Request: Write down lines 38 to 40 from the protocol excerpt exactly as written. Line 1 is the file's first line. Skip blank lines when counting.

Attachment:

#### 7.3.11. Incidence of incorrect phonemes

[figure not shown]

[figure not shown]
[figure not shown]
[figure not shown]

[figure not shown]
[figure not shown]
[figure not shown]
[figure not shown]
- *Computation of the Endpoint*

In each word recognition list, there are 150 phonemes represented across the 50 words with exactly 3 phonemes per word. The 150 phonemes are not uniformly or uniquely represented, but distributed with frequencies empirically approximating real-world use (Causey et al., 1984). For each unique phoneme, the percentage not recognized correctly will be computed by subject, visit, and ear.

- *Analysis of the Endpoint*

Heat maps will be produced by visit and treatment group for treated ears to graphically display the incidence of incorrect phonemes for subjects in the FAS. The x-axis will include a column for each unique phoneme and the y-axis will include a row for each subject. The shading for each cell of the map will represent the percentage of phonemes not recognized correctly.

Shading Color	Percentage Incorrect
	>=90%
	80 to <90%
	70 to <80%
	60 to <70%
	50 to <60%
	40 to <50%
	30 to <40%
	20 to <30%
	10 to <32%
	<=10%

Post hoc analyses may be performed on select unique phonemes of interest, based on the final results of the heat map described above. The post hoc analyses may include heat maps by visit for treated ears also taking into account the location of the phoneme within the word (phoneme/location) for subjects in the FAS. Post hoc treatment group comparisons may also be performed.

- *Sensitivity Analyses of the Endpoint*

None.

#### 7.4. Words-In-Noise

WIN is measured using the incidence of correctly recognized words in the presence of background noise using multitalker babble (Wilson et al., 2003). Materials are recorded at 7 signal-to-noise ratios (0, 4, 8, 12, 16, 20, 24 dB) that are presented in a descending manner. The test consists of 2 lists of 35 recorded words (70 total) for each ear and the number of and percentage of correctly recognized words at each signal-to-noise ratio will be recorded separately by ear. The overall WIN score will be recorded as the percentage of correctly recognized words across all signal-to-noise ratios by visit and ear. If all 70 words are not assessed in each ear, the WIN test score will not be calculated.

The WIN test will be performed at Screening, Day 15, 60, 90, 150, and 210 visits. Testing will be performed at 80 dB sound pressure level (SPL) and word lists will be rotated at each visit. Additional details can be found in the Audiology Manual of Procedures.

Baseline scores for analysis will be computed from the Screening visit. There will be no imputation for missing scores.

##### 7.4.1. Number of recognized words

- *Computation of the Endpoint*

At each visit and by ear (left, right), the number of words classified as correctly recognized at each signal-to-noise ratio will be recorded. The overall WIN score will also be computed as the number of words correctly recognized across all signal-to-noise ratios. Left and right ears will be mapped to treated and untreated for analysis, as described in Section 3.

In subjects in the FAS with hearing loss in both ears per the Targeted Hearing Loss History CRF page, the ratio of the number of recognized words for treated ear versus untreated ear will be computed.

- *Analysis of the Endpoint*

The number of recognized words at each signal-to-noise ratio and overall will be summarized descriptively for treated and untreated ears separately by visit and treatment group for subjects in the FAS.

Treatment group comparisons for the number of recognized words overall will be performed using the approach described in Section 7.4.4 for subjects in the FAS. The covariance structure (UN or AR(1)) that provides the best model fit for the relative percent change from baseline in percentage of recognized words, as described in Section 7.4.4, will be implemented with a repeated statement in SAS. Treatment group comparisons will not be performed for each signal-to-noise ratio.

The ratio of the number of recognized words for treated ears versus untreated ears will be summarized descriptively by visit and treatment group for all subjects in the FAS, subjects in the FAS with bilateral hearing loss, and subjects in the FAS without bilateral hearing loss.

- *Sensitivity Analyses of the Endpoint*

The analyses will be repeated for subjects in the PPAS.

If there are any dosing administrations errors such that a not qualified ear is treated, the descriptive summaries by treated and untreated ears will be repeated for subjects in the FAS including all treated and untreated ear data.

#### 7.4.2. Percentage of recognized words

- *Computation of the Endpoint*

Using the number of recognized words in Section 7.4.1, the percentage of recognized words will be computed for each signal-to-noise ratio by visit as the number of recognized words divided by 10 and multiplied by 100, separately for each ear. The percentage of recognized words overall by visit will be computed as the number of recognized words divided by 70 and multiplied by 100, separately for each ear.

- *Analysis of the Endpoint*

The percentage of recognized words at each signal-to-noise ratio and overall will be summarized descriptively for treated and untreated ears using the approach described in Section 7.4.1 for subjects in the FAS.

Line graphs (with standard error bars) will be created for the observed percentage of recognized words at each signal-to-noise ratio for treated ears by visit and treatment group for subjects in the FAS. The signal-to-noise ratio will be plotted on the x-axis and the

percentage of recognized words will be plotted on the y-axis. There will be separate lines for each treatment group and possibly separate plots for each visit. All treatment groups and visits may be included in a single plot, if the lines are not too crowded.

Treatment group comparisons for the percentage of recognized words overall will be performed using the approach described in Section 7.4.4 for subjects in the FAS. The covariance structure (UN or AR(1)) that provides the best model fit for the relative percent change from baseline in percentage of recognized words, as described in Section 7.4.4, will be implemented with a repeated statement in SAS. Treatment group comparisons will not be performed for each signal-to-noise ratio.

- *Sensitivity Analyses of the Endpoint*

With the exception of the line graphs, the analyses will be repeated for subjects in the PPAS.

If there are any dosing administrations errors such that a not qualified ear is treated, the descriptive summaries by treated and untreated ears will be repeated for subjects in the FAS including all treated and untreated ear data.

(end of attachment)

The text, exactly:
Treatment group comparisons for the number of recognized words overall will be performed using the approach described in Section 7.4.4 for subjects in the FAS. The covariance structure (UN or AR(1)) that provides the best model fit for the relative percent change from baseline in percentage of recognized words, as described in Section 7.4.4, will be implemented with a repeated statement in SAS. Treatment group comparisons will not be performed for each signal-to-noise ratio.

The ratio of the number of recognized words for treated ears versus untreated ears will be summarized descriptively by visit and treatment group for all subjects in the FAS, subjects in the FAS with bilateral hearing loss, and subjects in the FAS without bilateral hearing loss.

- *Sensitivity Analyses of the Endpoint*